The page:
The one-day classic Tour of Flanders is the most important of Flanders’ cycling races. Part of the UCI World Tour, it is held in spring each year, a week before the Paris–Roubaix road race. Along with the Milan-San Remo, Paris-Roubaix, Liège–Bastogne–Liège and the Giro di Lombardia, it is one of the so-called ‘monuments’ of the European professional calendar, the most prestigious one-day races in the world.
Competitors in the race must take on a twisting route of around 260km, normally featuring around 28km of cobbles, through the Flemish countryside. The route includes a series of around 17 short, sharp climbs such as the legendary Oude Kwaremont, the Koppenberg, the Muur-Kapelmuur and the Bosberg, with the last climb located just a few kilometres from the finish.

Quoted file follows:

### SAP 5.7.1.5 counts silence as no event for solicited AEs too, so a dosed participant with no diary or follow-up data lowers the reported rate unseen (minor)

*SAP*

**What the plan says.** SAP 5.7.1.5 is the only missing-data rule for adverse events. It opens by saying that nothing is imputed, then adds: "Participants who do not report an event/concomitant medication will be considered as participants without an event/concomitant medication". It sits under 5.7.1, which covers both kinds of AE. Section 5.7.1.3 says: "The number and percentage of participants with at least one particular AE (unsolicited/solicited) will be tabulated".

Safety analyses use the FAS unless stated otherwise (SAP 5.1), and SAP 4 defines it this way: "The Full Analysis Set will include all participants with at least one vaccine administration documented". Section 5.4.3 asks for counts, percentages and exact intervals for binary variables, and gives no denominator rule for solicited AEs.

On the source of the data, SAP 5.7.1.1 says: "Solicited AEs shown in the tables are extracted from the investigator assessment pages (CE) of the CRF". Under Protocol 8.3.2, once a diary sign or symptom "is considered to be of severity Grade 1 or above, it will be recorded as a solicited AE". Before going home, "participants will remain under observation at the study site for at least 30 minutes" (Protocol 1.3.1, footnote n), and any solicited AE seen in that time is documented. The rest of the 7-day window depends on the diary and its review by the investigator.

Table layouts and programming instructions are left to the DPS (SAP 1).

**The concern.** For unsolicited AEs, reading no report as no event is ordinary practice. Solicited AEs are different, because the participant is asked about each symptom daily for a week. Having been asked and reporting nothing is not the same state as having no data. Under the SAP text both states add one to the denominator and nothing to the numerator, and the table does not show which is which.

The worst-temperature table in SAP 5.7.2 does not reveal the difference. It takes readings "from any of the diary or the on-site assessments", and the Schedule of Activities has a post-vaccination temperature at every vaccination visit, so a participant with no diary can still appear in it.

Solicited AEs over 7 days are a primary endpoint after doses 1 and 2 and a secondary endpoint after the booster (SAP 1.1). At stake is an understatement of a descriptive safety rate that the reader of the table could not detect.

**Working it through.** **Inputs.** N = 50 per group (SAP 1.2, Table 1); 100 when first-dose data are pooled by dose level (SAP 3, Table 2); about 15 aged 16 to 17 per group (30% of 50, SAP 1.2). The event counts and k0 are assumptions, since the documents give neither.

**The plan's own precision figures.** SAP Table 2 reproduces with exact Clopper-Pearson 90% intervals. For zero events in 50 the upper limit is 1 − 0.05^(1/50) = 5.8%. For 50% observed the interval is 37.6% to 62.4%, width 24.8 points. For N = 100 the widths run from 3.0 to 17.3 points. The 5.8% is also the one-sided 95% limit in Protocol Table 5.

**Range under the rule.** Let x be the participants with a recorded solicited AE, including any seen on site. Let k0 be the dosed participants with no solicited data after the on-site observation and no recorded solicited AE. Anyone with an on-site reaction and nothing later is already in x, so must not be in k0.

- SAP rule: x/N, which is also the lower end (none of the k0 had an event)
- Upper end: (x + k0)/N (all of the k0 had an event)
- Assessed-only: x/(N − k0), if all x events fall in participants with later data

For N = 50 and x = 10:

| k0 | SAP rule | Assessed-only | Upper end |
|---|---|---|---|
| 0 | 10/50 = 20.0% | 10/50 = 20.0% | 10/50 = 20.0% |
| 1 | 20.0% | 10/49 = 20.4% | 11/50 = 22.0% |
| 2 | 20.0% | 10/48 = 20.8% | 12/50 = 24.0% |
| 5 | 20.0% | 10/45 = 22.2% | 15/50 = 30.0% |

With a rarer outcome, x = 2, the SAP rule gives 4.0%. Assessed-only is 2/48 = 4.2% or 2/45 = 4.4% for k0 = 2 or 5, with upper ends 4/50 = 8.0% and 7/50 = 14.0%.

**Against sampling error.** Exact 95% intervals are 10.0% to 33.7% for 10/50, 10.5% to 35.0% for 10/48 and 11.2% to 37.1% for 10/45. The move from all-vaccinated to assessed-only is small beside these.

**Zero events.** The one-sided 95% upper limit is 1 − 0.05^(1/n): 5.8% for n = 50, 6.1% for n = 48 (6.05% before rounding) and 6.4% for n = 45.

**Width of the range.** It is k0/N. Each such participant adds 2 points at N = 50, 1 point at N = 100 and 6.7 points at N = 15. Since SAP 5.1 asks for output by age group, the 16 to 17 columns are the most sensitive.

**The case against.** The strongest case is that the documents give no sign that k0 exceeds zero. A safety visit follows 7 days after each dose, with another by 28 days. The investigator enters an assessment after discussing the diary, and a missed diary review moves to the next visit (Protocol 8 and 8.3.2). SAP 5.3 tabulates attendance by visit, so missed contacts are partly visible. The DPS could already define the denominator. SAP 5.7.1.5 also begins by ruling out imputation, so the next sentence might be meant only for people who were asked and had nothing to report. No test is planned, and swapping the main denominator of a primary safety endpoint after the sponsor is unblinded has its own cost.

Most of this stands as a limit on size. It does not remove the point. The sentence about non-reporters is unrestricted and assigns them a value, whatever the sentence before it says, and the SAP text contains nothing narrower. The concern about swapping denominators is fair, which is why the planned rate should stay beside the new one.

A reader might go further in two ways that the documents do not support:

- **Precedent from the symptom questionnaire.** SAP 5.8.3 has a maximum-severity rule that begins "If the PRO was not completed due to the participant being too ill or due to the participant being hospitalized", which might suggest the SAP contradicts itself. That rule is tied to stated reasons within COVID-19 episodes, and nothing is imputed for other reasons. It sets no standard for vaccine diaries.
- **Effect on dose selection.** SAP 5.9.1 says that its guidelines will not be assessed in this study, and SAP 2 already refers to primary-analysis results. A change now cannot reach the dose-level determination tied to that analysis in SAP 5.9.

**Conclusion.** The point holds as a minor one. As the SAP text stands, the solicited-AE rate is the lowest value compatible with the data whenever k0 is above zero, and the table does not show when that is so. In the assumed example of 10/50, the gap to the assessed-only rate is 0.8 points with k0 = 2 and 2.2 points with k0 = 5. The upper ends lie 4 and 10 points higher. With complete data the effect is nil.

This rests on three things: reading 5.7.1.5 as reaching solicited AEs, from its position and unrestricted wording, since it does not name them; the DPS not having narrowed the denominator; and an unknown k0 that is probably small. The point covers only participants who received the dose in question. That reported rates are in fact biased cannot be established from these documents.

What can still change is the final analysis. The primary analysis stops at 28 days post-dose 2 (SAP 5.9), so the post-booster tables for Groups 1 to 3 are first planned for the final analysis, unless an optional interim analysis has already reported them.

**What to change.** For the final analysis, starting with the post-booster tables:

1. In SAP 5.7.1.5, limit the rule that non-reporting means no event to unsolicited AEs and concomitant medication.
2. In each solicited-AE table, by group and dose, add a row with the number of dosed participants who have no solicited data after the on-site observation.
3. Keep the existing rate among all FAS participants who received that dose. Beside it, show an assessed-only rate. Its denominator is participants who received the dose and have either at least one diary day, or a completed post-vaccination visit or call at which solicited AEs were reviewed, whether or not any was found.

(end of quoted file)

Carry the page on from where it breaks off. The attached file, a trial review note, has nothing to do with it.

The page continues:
The 2013 edition of the race, which travelled 256.2km from Bruges to Oudenaarde, was won by the Swiss rider Fabian Cancellara. He claimed his second title by bursting clear of the field on the Paterberg, the final climb of the day, to win by over a minute from runner-up Peter Sagan from Slovakia, and third-placed Jurgen Roelandts from Belgium.
The most successful rider in the history of the race has been the Belgian Johan Museeuw, who won the event three times in 1993, 1995 and 1998, as well as finishing second three times and third twice. Four other riders have also won the race three times – Belgians Tom Boonen, Achiel Buysse and Eric Leman, and the Italian Fiorenzo Magni.